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Melbourne’s Metro Trains has released a blueprint for the city’s public transport future which it says will dramatically increase efficiency and reduce overcrowding on the strained network. At the heart of the proposal is an innovative idea to phase out passengers over the next five years.
Metro Trains spokeswoman Indra Ryan says the improved network will be the “envy of the world”. In an exclusive interview yesterday she said that Metro had based their strategy on customer feedback. “In every focus group we ran, customers said they wished there were less people and more free seats on the trains. We’ve listened to that feedback and, from early next year, we’ll start to phase out passengers from our services. By 2017 our trains will be totally empty; there will be plenty of free seats.”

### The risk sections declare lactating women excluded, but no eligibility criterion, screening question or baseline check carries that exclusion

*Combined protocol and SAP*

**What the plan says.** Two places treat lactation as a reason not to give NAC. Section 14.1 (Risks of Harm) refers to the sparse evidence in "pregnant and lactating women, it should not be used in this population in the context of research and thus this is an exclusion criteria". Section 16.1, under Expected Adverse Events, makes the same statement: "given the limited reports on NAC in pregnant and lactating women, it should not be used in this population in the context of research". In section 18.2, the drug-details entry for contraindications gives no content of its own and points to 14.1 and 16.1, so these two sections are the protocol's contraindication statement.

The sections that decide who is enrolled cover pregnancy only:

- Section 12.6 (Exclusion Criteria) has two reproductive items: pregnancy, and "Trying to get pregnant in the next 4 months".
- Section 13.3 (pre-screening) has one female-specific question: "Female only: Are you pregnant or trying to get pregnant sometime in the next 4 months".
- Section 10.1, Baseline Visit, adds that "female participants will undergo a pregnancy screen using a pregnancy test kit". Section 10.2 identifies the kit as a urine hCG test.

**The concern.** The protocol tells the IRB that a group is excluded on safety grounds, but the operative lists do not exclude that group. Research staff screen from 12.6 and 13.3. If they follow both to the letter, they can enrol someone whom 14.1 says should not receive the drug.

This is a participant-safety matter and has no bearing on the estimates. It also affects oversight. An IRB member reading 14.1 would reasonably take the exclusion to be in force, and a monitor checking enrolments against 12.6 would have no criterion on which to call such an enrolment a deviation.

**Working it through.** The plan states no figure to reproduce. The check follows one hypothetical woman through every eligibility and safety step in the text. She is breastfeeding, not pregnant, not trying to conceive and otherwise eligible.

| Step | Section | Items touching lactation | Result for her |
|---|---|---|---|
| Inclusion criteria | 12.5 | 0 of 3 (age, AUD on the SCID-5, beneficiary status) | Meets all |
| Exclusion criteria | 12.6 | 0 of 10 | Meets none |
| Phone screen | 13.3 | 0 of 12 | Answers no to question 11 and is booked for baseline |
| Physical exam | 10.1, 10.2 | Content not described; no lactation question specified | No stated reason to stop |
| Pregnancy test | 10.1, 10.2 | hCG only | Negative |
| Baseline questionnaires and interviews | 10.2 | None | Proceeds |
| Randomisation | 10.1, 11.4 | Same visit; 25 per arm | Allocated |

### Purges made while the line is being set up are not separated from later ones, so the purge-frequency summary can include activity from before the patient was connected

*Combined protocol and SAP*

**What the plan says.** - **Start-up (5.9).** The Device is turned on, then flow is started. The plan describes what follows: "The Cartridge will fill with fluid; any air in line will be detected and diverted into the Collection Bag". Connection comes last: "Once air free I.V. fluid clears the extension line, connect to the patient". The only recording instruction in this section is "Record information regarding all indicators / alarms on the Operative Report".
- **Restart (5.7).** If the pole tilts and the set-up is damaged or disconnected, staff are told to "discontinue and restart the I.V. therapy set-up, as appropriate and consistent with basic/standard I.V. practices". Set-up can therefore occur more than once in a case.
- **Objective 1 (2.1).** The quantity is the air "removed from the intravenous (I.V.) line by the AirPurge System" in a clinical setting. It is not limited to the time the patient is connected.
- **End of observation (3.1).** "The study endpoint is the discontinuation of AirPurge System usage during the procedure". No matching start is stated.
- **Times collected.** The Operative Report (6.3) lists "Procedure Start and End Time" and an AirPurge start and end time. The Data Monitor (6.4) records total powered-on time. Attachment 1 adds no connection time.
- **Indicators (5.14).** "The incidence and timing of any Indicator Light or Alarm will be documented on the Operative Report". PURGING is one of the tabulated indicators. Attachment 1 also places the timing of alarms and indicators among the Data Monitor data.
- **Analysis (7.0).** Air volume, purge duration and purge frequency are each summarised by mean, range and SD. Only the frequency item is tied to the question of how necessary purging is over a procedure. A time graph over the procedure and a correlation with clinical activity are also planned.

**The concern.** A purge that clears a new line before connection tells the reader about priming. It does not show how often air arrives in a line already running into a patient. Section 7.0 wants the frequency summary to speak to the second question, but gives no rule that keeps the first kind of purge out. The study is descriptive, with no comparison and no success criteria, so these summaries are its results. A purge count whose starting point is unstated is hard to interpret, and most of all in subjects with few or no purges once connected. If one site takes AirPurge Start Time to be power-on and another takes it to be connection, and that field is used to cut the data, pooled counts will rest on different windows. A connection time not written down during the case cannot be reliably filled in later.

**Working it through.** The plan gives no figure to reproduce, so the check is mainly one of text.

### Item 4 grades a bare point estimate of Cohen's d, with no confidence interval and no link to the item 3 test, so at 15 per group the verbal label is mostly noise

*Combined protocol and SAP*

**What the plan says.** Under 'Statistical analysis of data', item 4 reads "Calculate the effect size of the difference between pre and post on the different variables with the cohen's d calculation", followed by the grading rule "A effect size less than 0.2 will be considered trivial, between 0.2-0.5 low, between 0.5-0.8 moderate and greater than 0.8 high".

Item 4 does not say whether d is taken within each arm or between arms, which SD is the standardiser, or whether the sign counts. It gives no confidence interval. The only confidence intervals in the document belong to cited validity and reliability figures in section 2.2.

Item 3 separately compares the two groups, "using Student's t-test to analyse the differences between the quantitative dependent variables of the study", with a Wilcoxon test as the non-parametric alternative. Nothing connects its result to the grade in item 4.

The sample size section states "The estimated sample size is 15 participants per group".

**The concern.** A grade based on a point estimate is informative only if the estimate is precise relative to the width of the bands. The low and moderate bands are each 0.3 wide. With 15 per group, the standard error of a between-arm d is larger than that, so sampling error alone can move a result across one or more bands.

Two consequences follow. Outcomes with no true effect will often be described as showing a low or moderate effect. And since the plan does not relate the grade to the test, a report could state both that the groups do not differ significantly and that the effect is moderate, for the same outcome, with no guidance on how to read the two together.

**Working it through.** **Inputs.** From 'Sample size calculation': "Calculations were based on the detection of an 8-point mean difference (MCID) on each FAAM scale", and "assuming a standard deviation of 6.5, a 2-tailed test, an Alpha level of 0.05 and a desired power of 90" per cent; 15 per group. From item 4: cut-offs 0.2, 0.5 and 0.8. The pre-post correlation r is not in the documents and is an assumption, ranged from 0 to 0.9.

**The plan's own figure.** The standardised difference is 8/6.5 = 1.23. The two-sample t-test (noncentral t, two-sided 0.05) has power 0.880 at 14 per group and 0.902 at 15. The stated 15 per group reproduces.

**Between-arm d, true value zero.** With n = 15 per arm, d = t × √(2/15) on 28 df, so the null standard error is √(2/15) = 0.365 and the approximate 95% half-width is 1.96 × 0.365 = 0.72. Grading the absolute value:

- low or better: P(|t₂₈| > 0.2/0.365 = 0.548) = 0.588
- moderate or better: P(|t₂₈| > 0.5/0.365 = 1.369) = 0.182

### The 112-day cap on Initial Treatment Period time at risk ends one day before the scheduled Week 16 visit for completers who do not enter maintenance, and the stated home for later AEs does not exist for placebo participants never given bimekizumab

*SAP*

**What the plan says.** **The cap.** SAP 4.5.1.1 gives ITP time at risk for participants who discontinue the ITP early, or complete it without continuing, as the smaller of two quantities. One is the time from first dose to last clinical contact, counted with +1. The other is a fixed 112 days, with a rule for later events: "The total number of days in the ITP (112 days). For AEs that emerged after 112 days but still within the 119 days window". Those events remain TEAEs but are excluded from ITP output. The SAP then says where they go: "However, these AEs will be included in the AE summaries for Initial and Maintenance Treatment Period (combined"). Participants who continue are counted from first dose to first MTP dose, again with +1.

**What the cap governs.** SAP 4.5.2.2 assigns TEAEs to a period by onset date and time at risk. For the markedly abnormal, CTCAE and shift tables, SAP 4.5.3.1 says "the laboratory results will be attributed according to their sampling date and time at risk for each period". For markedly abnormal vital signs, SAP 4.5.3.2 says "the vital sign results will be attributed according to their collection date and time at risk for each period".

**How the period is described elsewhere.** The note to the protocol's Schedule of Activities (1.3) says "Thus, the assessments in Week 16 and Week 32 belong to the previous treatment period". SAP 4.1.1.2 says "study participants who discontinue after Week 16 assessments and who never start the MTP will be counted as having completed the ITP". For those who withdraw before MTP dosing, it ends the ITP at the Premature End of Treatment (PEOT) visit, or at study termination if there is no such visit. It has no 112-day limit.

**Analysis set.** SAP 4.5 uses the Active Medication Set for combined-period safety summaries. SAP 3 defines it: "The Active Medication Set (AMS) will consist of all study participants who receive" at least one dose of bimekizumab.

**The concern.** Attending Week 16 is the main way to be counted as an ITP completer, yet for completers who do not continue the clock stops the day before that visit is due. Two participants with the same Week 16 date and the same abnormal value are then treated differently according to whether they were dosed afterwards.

Ryan said added benefits of the plan include less wear and tear to carriages, reduced crime rates on train services and less complaints about the new Myki ticketing system. “We won’t even have to fudge our punctuality statistics anymore”.
Victorian Premier Ted Baillieu backed the proposal saying “It’s just common sense. When I promised at the last election to spend more money on public transport, I was of course being ironic. Phasing out passengers is a much better way of improving services for all Victorians. I’ve no doubt other states will follow our lead”.
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